Anxiety runs in my family. It’s a trait on the Gordon side, passed down along with above average height (which somehow skipped over me) and sitting on the carpet with only one knee up. For example, Grandpa Doug was probably the best-loved high school biology teacher Redding will ever know, entertaining thousands of students over his long years of teaching. His stories are some of my most treasured memories, and I’ve been told by a string of his former students that they feel the same way.

What those students almost certainly didn’t know was his years of Prozac use to help keep calm enough to function.

That’s a trait that at least partially passed on to me. When I was in high school, my mom would tell me that I’d get ulcers by the time I was thirty with the way I carried on (though I’m two years past that expiration date and still trucking, ulcer free). I see the same attributes in my kids, too. For example, Kella freaked out the other day because Finley was testing the CO2 alarms around the house. “You’re going to bring the fire department!” she cried in a manner beyond the typical childhood fear. My mother-in-law’s theory was that she was overly affected by Finley being hauled off in an ambulance after each of his seizures. Mine is a bit more straightforward: the Gordon Family anxiety.

I bring this up because right now that anxiety is burning out my insides, crying out for me to do something, even though there’s nothing I can do about this particular problem.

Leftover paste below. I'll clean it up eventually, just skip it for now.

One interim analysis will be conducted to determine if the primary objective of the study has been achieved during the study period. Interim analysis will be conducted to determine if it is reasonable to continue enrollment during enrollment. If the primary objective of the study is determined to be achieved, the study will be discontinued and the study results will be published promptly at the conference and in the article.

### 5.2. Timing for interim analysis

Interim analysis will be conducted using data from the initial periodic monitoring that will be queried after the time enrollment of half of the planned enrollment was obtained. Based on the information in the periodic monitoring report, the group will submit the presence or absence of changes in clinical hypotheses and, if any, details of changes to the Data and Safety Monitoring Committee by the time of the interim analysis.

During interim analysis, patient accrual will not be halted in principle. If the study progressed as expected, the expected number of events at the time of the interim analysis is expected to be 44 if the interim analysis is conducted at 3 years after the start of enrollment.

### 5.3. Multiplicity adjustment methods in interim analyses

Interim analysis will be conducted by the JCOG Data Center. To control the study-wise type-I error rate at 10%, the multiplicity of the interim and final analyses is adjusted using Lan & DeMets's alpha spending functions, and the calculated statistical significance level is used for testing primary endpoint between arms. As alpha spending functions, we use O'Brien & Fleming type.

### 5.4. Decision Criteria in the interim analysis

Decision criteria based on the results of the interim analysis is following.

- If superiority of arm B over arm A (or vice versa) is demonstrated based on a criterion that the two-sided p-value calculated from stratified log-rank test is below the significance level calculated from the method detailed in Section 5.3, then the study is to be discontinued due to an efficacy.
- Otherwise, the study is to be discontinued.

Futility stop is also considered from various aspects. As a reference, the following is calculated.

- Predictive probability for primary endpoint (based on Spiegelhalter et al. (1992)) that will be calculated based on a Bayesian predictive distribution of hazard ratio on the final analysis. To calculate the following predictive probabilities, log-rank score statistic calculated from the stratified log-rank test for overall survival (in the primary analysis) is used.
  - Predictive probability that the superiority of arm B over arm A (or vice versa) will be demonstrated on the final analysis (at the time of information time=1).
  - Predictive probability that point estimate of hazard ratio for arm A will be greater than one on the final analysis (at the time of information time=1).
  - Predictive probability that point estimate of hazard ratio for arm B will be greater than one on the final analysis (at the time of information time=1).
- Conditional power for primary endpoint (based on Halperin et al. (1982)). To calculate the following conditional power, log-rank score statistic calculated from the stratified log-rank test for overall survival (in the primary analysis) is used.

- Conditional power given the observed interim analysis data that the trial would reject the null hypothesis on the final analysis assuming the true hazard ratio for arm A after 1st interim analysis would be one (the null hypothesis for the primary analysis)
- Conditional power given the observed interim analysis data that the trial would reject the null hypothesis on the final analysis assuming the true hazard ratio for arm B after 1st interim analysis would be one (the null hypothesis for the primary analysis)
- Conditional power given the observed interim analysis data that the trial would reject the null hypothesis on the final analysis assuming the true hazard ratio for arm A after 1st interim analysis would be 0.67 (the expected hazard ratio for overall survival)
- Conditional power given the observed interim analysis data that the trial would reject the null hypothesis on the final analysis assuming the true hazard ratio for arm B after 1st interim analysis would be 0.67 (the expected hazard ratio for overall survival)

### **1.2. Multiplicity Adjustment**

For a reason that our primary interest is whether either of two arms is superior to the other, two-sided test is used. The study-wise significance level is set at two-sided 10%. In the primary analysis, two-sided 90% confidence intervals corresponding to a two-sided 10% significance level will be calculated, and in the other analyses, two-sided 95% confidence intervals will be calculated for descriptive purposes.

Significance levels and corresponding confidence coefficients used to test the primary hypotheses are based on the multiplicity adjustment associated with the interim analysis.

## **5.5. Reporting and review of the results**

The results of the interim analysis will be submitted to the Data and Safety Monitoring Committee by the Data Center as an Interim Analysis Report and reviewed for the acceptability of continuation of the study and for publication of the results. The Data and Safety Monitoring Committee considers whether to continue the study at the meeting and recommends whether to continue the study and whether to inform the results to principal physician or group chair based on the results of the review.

See, years ago, I wrote a book that I had worked on for a very long time, and finally thought it was good enough that a few literary agents might see its potential. I shipping it off to a crazy number of agents, only to be rejected or ignored again and again.

With thousands of people querying agents every year, I really wasn’t a surprise that my pitches were turned down, but that didn’t make it any less disappointing.

Now, several books later, I was finally convinced by my lovely wife that I should try to submit my latest to that first line of defense into the publishing world. I spent a while crafting the pitch and sending it to the appropriate amount of agents, not really expecting anything more than a string of form letters telling me “Thanks for your part in inundating my inbox, but I’ll have to pass.”

That’s how it started, too, with two quick rejects from the local literary agencies.

Then, while I was checking through my junk mail on Tuesday, there it was. An acceptance. An agent who liked my pitch, who liked my sample chapters, and wanted to read the rest.

I had to read through it three times before the words finally made sense. I was sure I skipped over the word NOT in the middle of the sentence¬†“I would like to read more.”

For about a month, this is what I had told myself that I wanted. The book didn’t need to be accepted by an agent or a publisher, I just needed to get past that first audition, so to speak.

That Gordon anxiety begs to differ. Now that someone in the industry is actually reading the book, I can’t help but wonder what she thinks as she goes along. Will she notice a blatant mistake that I didn’t clean up on my fourth edit. Will she think the characters banal and stereotypical? Will she just think the whole thing is crap and believe I hoodwinked her through a fabricated pitch?

During weeks like this, I can understand why medication is necessary for some people. I’m amped way the frig up over something that’s completely and totally out of my hands. What’s more, it’s really not that big a deal. If it does get rejected, so what? There’s more agents, more books to write, more important things that this one project.

If only that adrenaline pumping through my veins would get the message.

Anyway, that’s my quick detour from this month of NaNoWriMo (11,648 words and counting). If the current project doesn’t go through, I think I have a fun one brewing it the wings. Maybe a year from now, after all the editing and rewrites and markups are done, I’ll get to go through this whole process all of this again.